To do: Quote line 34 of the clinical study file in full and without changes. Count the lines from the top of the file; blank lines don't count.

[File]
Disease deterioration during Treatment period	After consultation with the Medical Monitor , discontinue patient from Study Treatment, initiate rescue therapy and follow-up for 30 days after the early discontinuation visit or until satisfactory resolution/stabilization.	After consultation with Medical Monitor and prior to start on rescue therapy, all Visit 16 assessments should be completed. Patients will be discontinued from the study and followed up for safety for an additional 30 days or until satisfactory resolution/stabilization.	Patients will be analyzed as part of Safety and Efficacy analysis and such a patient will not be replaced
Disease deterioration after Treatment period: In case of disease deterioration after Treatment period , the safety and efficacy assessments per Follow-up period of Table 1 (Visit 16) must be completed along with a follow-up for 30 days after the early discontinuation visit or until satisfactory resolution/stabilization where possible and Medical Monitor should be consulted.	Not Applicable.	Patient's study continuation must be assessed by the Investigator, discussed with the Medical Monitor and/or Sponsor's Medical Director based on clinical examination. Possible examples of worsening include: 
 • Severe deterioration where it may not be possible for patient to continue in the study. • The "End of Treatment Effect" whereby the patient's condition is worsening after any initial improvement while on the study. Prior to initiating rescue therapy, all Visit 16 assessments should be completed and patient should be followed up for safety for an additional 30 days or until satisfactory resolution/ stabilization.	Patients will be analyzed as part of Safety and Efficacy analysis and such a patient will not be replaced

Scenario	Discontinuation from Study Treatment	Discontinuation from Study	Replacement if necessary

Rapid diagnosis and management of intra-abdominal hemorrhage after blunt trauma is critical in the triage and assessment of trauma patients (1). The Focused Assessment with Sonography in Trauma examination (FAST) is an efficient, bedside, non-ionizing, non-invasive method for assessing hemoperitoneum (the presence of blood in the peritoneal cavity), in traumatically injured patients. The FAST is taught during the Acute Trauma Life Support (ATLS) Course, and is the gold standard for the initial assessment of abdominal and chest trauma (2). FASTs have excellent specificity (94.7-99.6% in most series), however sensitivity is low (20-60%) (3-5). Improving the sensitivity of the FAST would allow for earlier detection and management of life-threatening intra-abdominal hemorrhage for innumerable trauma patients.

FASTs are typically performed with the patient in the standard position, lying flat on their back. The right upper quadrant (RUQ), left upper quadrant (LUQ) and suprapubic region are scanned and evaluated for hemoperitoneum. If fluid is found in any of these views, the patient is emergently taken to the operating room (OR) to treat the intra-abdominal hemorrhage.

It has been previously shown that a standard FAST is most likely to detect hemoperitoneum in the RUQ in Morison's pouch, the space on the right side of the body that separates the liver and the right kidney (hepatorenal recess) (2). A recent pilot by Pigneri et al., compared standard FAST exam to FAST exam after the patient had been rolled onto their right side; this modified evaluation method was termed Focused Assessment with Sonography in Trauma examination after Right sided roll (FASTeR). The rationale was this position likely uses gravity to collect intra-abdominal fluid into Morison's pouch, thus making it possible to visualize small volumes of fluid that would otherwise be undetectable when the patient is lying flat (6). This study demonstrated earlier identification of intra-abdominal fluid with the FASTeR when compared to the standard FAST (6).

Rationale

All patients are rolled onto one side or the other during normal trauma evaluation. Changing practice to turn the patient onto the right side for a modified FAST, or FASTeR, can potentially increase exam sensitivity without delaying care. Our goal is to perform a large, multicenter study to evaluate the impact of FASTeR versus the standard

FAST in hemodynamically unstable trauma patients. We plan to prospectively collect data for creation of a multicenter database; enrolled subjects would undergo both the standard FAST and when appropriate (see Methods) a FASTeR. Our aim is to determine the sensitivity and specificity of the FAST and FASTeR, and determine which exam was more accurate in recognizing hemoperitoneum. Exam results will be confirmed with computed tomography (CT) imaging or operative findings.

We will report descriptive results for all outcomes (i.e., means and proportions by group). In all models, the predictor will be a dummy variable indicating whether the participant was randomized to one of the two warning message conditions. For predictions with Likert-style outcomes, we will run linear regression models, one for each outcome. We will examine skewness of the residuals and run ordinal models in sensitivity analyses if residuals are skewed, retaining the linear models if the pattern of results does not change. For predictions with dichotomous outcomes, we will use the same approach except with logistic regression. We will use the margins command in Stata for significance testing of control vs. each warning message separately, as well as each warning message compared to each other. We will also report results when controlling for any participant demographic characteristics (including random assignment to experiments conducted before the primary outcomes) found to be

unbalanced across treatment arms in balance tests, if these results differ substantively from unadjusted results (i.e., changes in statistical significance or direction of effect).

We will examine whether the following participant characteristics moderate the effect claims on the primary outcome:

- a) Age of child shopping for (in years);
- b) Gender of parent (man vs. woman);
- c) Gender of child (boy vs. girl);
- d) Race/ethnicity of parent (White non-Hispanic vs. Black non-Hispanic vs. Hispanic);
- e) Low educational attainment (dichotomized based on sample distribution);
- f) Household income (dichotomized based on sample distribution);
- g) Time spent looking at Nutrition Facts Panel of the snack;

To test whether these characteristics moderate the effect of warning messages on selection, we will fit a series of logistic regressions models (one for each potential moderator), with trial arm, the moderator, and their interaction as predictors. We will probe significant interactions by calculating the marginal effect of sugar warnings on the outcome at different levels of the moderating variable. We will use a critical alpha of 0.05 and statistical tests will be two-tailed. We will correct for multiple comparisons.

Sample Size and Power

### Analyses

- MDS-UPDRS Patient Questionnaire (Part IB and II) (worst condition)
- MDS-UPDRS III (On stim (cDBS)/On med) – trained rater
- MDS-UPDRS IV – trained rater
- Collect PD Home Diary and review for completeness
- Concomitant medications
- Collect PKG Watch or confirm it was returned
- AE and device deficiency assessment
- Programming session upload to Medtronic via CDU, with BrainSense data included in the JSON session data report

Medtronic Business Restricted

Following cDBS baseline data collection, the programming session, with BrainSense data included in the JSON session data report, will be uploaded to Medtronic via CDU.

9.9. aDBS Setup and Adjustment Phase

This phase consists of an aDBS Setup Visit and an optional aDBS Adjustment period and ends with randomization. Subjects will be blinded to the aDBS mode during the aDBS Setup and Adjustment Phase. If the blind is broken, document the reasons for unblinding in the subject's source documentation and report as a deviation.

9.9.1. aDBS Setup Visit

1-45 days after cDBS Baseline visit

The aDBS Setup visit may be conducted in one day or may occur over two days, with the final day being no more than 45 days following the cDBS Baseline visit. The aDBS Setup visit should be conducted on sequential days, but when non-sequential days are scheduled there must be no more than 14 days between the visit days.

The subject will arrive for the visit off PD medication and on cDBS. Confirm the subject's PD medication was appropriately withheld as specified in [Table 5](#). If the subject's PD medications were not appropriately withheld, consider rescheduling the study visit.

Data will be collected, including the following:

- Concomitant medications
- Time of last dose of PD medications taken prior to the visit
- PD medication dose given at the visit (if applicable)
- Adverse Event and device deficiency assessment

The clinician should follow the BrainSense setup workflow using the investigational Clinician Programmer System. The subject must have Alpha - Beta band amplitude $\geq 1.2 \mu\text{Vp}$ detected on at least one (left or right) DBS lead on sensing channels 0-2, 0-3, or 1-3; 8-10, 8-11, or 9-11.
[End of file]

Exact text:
9.9. aDBS Setup and Adjustment Phase